A lot of my foreign friends are flabbergasted about the recent news of Donald Trump being the presumptive nominee for the Republican Party. As an American, I’ve been asked a lot about it because many simply don’t understand how it could have happened. How did this man get so far? What would it mean if he was elected? He can’t be serious about building a wall along the Mexican border, can he? But the biggest question was who the heck would support a man like this? I recently found a lot of these answers- by actually engaging in a discussion with a Trump supporter.
While I was home for a wedding, I got the opportunity to meet two members of my extended family living at different sides of the country. Both had children, jobs, cars- the American dream. Both were friendly and outgoing individuals who celebrated this chance to be together, though admittedly neither had met the other before. And both were more than happy to discuss their political views despite being told in advance that politics were not welcome at this party. However, one man was a Sanders supporter while the other was a Trump man. The conversation I had with them was fascinating.
I had decided while making the transatlantic flight from Germany that I was going to be almost permanently drunk at the open bar. I also decided that I was going to get as much sun as possible while home. So that’s how I, completely jet lagged, drunk, and sun burnt, ended up in the pool with a mojito in my hand between these two family members. Now honestly, I didn’t really follow a lot of the election season besides what was on “The Daily Show” and Facebook feeds, so I was a bit uncertain what would happen in this conversation. I also had never met a Trump supporter in person (not that many expats support Trump, from my experience) and was a bit apprehensive about starting a political discussion with one. But, for better or for worse, I didn’t have to worry about starting the discussion, because they were more than happy to do it for me.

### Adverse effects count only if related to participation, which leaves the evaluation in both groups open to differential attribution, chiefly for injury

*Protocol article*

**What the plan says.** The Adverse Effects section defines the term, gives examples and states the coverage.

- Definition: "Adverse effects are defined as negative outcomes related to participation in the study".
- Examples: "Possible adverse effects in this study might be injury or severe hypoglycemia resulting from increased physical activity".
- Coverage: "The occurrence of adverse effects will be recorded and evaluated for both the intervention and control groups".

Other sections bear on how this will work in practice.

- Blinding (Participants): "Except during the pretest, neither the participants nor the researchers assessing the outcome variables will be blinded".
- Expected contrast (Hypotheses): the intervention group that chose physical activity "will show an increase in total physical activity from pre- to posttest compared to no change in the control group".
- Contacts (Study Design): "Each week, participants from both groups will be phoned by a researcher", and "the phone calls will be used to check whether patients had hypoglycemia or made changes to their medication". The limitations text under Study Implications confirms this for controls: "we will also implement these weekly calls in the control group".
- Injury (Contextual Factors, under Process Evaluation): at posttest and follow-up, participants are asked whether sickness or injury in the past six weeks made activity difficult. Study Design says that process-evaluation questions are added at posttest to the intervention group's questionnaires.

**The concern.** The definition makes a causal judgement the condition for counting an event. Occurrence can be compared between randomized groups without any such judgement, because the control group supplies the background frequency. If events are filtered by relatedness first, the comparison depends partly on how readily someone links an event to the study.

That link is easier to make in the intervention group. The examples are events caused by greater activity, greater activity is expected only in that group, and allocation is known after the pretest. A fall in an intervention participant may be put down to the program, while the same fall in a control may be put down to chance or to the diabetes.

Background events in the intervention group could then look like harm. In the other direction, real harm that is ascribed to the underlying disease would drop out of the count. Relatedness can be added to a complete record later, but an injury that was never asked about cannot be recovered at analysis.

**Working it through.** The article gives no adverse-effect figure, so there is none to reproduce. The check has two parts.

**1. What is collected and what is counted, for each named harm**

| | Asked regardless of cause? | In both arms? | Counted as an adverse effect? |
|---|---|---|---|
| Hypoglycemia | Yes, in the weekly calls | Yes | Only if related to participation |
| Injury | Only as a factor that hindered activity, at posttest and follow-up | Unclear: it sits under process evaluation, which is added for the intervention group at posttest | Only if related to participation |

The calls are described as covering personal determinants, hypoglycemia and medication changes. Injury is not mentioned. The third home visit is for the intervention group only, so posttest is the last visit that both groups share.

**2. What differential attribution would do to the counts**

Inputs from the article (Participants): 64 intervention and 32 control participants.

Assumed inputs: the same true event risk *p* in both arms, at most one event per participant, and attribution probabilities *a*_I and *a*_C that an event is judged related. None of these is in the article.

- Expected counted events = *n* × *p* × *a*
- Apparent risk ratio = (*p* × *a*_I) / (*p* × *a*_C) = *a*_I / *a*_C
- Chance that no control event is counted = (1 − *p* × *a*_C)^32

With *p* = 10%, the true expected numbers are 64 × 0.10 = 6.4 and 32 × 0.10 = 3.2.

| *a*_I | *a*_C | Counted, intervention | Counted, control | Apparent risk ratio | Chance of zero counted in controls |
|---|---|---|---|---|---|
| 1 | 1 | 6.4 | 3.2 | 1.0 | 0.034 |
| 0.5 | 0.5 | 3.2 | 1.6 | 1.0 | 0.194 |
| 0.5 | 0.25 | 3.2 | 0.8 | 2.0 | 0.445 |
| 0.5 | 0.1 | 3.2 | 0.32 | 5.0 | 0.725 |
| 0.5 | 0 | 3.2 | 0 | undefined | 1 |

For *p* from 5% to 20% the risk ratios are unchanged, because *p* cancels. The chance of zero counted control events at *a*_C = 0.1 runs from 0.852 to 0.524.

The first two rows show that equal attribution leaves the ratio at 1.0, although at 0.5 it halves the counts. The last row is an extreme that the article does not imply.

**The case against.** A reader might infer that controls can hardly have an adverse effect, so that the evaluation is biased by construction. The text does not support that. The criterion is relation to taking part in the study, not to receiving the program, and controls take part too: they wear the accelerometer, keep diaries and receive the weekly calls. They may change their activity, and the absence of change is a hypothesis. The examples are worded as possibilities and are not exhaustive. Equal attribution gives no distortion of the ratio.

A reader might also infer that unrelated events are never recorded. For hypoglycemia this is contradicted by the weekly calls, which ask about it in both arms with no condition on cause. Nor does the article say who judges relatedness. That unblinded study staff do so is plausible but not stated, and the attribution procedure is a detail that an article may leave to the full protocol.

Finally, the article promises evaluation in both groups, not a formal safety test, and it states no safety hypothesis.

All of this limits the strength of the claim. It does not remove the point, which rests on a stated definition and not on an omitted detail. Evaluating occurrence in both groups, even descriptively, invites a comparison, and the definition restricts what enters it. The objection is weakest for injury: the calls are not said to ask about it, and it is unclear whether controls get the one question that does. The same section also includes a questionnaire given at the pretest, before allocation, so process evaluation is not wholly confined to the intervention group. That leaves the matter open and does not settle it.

The Trump supporter started hot out of the gate, stating that “if America was a house, you would put a lock on the house” (referring to Trump’s views on immigration). I found this ironic because the man himself is an immigrant, but I kept quiet for the time being. He stated that he worked hard for the American dream, to have a wife, kids, house, and car. And truthfully, he did work hard- his blue collar job where he sweat and strained made that life possible. In his eyes, Trump’s business ventures were a success because a person could literally stand in front of a building and say “Trump did this”. The country needed to be run more like a business, according to him. He admitted to disliking the hateful things Trump said and incited, and he was of course against all of them, but what really mattered was that Trump “wasn’t like the other politicians”.